Optimizing Your Website for Smartphones and Tablets

website optimization

Proper web design and SEO are definitely key to getting the right people to your site and helping them find the answers they’re looking for. With a user-friendly interface, people can find the information they’re looking for quickly and easily without getting frustrated and turning elsewhere. A mobile-optimized site is therefore key to increasing traffic on your site. With more and more browsing on their smartphones and tablets, if your site isn’t optimized for mobile, you could miss out on a lot of traffic.

In order to take advantage of the growing market share of the internet and to avoid missing out on a lot of traffic, it high time you began considering a fully responsive website for your online store and blog. The data below is a pointer to the fact that smartphones and tablets are beginning to take larger space on the e-commerce platform and is beginning to exert considerable influence in determining traffic, sales and profiteering.

  1. 29 percent of all U.S. adults own a tablet or e-reader, up from 2 percent three years ago, according to Pew Research.
  2. Sales from tablets and smartphones were 8 percent of U.S. ecommerce in early 2012 according to comScore. Later in the year, on Cyber Monday 2012, sales from those devices were nearly 13 percent.
  3. Traffic from tablets and smartphones reached 10 percent of the total in 2012, versus 2 percent just three years ago.

Data culled from: practical ecommerce

The first place you should start, when optimizing your website for tablets and smartphones, is your site itself. Test your website by accessing it through the most popular tablets and phones on the market, currently iPad, Kindle Fire, iPhone and Samsung Galaxy III. Make note of how easy it is to use, what works and what doesn’t.

Most ecommerce sites use category links and drop down menus to identify products. On a desktop or laptop computer, these paths work well. But on smartphones or tablets, they could be a stressful because click activity is done with the finger, not a mouse. Because mobile users enter your site mainly at the home page, it is best to provide a more path-centric layout that avoids drop menus or detailed category links.

The mobile version of your website can be easily set up to spring into action automatically the moment it is accessed on a smartphone or a tablet PC. Remember however that not everything that works on your website might work on a handheld device. A professional web developer or designer will activate only those features and elements on your existing website while reconfiguring it on a mobile platform that are actually suited to the platform.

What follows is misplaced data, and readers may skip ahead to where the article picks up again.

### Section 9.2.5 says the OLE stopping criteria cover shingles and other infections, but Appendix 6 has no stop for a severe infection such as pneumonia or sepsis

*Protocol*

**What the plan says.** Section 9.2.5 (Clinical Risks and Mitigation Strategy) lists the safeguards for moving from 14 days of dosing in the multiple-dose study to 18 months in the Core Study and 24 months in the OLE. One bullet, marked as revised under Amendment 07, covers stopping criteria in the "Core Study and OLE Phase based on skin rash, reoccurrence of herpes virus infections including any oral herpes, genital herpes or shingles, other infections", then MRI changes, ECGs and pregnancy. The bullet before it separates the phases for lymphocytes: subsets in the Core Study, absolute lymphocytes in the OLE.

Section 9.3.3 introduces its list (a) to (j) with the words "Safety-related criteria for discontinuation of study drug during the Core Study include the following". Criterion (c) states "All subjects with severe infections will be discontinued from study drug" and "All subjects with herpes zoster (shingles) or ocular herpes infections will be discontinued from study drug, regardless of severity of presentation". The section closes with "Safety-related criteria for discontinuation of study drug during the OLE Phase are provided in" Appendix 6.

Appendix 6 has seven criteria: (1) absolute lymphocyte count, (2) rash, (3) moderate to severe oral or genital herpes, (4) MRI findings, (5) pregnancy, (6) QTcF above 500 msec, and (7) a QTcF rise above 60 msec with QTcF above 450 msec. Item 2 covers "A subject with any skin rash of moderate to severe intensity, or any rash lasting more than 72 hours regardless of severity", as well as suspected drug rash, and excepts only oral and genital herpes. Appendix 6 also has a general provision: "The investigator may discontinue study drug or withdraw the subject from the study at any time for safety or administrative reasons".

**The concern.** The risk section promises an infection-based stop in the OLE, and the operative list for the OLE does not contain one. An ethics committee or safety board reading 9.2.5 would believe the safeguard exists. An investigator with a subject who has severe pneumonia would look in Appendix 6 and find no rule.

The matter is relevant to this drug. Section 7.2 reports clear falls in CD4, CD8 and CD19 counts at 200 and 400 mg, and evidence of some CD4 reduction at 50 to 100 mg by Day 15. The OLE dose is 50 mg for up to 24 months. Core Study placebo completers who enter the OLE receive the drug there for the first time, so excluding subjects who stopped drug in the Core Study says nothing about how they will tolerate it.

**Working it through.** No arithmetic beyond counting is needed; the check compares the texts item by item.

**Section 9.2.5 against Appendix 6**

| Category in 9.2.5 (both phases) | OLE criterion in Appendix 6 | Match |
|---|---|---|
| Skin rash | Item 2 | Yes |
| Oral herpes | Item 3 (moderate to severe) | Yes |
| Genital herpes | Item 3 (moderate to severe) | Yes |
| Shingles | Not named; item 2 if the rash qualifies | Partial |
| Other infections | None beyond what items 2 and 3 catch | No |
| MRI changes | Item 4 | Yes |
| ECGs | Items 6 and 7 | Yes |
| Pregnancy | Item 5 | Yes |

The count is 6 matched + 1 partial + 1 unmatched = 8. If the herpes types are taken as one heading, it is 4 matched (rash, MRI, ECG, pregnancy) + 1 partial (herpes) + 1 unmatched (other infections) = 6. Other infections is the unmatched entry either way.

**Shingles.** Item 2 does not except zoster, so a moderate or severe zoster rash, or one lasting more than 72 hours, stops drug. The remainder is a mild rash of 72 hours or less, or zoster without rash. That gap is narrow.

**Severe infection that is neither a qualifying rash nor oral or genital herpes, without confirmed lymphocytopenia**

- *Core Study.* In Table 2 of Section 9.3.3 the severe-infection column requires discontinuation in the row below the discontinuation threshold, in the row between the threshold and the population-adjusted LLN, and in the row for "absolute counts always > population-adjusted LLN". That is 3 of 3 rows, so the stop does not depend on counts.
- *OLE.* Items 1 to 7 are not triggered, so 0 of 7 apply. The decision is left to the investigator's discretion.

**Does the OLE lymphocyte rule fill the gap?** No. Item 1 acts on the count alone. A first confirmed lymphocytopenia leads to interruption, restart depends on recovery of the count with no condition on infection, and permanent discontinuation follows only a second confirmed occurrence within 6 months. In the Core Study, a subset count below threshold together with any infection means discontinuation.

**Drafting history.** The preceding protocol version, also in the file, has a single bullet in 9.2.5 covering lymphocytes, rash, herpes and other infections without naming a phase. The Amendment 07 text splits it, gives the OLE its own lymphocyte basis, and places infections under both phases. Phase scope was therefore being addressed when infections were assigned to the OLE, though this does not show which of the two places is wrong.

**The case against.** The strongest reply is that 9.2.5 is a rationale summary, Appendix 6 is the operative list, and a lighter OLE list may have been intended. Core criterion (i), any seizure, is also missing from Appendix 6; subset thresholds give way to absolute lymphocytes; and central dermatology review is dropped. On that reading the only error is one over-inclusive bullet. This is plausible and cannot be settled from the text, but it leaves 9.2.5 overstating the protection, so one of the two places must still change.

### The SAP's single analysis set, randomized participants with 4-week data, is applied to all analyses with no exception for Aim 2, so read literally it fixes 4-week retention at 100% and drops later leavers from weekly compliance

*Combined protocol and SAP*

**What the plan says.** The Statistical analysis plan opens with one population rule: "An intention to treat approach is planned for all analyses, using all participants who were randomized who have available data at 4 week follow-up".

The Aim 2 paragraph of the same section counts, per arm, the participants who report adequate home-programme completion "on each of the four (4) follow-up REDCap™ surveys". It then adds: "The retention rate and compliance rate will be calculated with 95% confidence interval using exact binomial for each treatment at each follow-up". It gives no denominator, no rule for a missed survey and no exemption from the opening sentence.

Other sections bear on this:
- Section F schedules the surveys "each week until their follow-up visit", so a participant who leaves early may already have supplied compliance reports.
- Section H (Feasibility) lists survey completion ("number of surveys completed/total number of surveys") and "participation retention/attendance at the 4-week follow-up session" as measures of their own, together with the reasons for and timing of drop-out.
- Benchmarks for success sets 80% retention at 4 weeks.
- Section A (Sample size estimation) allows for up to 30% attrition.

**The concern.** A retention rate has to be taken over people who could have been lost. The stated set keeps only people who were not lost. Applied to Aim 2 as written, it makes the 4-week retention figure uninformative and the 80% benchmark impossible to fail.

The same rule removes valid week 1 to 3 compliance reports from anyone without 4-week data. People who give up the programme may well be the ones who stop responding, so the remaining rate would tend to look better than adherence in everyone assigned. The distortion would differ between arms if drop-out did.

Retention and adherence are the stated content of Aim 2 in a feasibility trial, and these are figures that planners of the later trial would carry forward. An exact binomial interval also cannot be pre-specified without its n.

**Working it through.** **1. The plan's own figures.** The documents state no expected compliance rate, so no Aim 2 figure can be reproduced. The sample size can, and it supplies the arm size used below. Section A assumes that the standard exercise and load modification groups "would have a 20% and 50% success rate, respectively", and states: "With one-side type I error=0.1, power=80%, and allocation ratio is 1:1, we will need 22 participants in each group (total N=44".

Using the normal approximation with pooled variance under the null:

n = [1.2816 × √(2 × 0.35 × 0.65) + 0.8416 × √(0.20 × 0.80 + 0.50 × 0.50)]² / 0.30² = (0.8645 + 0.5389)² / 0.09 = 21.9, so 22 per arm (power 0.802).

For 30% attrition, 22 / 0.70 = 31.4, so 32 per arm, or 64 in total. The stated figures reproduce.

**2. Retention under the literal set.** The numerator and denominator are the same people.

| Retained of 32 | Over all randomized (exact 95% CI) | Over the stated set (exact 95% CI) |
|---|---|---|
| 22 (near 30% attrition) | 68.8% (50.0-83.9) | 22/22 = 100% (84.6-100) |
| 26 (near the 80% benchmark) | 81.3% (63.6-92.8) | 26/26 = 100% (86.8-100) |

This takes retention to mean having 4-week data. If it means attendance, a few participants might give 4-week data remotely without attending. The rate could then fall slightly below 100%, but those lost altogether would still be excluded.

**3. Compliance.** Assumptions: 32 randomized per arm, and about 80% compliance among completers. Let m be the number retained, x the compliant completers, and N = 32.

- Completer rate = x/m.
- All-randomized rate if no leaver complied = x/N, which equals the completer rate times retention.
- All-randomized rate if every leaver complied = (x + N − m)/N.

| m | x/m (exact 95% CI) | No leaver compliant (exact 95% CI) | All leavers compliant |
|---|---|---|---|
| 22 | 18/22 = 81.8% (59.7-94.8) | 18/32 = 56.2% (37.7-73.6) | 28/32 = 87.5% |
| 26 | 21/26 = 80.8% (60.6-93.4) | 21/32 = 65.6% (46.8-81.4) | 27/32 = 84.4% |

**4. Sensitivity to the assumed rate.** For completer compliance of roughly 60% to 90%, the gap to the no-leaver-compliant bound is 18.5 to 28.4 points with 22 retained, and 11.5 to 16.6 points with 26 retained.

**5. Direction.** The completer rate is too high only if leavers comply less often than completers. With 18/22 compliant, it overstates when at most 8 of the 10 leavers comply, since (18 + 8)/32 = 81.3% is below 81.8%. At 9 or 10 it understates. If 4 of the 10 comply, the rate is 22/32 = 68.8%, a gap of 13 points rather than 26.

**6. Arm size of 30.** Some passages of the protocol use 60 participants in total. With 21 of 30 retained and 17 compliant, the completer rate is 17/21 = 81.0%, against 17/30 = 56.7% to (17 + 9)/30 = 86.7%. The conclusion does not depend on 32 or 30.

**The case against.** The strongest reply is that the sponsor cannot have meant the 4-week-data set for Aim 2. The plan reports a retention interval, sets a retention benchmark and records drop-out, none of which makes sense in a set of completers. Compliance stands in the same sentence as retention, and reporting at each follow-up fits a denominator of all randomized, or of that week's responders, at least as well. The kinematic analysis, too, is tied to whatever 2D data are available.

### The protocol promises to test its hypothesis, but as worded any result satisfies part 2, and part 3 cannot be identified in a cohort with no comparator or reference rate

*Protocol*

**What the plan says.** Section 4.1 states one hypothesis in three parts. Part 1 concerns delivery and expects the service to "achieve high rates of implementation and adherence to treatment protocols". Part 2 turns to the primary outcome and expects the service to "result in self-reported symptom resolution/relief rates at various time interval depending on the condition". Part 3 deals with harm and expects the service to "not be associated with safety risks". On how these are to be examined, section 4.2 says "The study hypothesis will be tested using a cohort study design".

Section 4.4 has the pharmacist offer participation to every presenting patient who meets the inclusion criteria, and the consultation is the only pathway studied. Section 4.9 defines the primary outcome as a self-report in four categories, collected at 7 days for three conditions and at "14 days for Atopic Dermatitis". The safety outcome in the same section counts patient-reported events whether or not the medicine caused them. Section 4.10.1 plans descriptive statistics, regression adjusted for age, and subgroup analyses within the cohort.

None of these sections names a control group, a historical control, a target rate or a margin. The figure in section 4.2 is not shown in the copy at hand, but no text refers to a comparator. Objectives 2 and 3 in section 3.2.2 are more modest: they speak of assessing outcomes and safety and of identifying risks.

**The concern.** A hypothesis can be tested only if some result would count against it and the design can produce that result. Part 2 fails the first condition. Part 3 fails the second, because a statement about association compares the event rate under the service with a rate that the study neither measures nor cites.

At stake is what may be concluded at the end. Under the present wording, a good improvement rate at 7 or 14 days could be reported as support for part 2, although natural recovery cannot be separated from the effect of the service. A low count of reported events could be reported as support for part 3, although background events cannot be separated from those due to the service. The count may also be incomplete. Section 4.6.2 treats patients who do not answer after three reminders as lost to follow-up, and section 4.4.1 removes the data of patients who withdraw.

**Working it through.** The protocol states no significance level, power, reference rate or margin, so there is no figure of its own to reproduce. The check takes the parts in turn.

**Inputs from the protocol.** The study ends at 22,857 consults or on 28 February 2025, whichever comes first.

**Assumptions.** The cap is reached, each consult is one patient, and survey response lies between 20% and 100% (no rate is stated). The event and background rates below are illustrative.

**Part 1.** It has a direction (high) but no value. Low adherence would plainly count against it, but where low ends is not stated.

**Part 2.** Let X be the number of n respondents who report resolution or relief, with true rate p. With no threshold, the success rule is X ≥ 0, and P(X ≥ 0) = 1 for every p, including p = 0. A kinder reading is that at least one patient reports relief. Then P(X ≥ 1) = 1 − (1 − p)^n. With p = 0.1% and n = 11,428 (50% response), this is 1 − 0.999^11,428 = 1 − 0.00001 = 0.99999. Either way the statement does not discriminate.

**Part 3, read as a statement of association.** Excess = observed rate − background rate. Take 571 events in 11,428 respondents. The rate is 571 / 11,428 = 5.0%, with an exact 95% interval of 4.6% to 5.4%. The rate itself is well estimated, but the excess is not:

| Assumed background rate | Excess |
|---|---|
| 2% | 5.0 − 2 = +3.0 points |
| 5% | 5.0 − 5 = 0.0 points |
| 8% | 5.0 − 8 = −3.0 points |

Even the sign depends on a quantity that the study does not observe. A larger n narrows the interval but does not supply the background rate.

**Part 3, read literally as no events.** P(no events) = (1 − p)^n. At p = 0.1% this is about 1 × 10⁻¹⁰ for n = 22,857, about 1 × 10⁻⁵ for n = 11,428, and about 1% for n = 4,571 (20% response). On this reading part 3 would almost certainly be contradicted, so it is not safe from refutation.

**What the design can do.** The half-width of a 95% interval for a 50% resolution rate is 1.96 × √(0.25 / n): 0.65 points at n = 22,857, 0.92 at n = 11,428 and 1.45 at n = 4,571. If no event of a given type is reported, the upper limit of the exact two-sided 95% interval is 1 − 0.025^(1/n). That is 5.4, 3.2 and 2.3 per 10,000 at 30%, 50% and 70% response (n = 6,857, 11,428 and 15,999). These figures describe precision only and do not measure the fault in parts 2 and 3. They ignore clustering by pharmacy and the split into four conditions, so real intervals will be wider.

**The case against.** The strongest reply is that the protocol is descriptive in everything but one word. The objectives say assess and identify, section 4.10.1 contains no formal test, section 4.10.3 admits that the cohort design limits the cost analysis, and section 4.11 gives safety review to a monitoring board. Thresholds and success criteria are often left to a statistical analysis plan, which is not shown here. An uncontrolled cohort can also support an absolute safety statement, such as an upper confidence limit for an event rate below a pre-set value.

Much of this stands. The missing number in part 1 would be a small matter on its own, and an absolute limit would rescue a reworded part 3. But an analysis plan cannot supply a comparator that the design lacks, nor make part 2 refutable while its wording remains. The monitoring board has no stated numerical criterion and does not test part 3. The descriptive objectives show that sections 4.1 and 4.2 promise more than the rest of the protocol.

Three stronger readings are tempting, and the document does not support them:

Going the “Responsive Design” Way

Responsive web design refers to a site that is developed to adapt perfectly across multiple screen sizes and resolutions, from the largest desktop display down to the minutest mobile device. It also works wonders on frame size, square or widescreen, as well as window size, as not everyone prefers their browser to be full screen. Responsive websites can detect the screen size of any device, adjusting the layout for best performance at various resolutions. Users no longer need to keep zooming or panning to browse your page on their smartphone or tablet.

Responsive websites also take into account loading time. You can create a rich Internet experience using responsive web design, without making your site too vulnerable to loading problems. The load time required for objects is simply adjusted according to the capacity of the device that is being used. So if your website is being viewed on a smartphone, objects are reduced in size for faster loading.

Another major advantage is a consistent URL address. With the same URL structure for every device, there’s no longer a need for redirecting to a different mobile address. Your site can be accessed directly on any device from one URL. This is ideal, as a single URL makes your website more easily viewed with link sharing. When links are shared through social media via smartphones, desktop users won’t experience the frustration of unexpectedly landing on a mobile version of your site.

Google recommends …”webmasters follow the industry best practice of using responsive web design, namely serving the same HTML for all devices and using only CSS media queries to decide the rendering on each device.”

At the end of 2012 over 50 million Americans owned a tablet and 1 of every 3 minutes spent with digital media was done on a mobile device. With all of this mobile use, having a website that is responsive is becoming a requirement, not an option.

References:

clickz.com, .topdesignmag.com, practicalecommerce.com, echosurgemarketing.com.

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